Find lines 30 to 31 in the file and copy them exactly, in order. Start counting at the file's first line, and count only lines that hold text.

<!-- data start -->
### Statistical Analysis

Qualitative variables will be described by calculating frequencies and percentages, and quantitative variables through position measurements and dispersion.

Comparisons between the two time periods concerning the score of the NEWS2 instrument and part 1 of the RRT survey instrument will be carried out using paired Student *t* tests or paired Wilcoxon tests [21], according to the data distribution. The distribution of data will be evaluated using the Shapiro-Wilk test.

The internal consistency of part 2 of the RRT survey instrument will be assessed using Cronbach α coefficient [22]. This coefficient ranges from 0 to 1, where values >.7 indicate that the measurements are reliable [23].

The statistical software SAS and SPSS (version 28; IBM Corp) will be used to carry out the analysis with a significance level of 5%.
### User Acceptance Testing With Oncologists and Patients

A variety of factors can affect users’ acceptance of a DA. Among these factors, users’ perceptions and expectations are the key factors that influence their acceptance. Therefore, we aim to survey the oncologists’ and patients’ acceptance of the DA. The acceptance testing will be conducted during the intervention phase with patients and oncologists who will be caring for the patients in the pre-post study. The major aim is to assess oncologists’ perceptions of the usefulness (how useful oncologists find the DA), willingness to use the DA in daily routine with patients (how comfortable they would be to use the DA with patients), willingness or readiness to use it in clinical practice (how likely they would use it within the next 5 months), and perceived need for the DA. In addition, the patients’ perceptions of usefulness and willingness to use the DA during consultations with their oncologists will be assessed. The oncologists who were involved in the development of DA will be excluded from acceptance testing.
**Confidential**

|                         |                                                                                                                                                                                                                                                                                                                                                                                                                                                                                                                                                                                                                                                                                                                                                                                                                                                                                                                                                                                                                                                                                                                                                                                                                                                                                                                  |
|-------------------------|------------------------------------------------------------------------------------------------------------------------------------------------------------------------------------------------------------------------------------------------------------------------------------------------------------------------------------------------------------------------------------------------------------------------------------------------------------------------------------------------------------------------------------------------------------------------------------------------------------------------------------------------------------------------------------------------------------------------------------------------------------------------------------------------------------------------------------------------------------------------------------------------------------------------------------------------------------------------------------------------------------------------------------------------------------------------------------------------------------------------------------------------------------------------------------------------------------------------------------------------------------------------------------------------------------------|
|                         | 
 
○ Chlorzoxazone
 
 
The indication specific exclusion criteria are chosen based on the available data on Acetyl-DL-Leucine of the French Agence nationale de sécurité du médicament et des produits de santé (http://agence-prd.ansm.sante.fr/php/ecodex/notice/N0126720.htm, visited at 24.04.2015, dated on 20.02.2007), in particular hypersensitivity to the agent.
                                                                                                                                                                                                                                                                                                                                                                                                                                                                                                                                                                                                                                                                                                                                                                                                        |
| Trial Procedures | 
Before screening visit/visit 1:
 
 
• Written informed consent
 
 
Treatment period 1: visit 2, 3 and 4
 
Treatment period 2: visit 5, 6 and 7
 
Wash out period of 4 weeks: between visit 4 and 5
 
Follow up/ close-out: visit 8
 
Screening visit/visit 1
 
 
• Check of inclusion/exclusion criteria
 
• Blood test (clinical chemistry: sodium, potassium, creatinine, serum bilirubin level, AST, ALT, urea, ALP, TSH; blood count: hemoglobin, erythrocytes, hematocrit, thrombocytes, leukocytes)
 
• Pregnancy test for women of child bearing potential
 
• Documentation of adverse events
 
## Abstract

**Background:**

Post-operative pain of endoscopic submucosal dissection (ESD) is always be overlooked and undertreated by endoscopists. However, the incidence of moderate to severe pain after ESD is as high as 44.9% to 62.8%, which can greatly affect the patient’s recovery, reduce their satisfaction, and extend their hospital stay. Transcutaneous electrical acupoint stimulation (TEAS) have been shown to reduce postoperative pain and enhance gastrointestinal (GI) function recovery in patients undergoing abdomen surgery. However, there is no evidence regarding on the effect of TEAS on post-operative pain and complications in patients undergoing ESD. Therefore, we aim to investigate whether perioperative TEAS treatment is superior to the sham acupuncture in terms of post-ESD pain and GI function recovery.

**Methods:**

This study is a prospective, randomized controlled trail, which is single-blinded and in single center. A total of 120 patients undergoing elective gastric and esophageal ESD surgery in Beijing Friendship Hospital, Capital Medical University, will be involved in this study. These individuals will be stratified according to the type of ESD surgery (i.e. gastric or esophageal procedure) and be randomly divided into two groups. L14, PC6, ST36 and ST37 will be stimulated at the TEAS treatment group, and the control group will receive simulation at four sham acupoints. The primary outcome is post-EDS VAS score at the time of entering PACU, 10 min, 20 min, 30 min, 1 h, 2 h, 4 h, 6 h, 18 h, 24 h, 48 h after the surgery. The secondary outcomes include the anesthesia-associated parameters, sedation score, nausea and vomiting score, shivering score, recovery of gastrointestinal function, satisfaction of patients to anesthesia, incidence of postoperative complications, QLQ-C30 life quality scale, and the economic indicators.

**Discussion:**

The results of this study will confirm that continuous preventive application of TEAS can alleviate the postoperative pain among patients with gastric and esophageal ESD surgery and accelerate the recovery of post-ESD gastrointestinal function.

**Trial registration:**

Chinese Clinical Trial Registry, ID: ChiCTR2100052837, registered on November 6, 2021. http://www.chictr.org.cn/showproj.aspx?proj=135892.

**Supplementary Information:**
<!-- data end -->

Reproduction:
**Methods:**

This study is a prospective, randomized controlled trail, which is single-blinded and in single center. A total of 120 patients undergoing elective gastric and esophageal ESD surgery in Beijing Friendship Hospital, Capital Medical University, will be involved in this study. These individuals will be stratified according to the type of ESD surgery (i.e. gastric or esophageal procedure) and be randomly divided into two groups. L14, PC6, ST36 and ST37 will be stimulated at the TEAS treatment group, and the control group will receive simulation at four sham acupoints. The primary outcome is post-EDS VAS score at the time of entering PACU, 10 min, 20 min, 30 min, 1 h, 2 h, 4 h, 6 h, 18 h, 24 h, 48 h after the surgery. The secondary outcomes include the anesthesia-associated parameters, sedation score, nausea and vomiting score, shivering score, recovery of gastrointestinal function, satisfaction of patients to anesthesia, incidence of postoperative complications, QLQ-C30 life quality scale, and the economic indicators.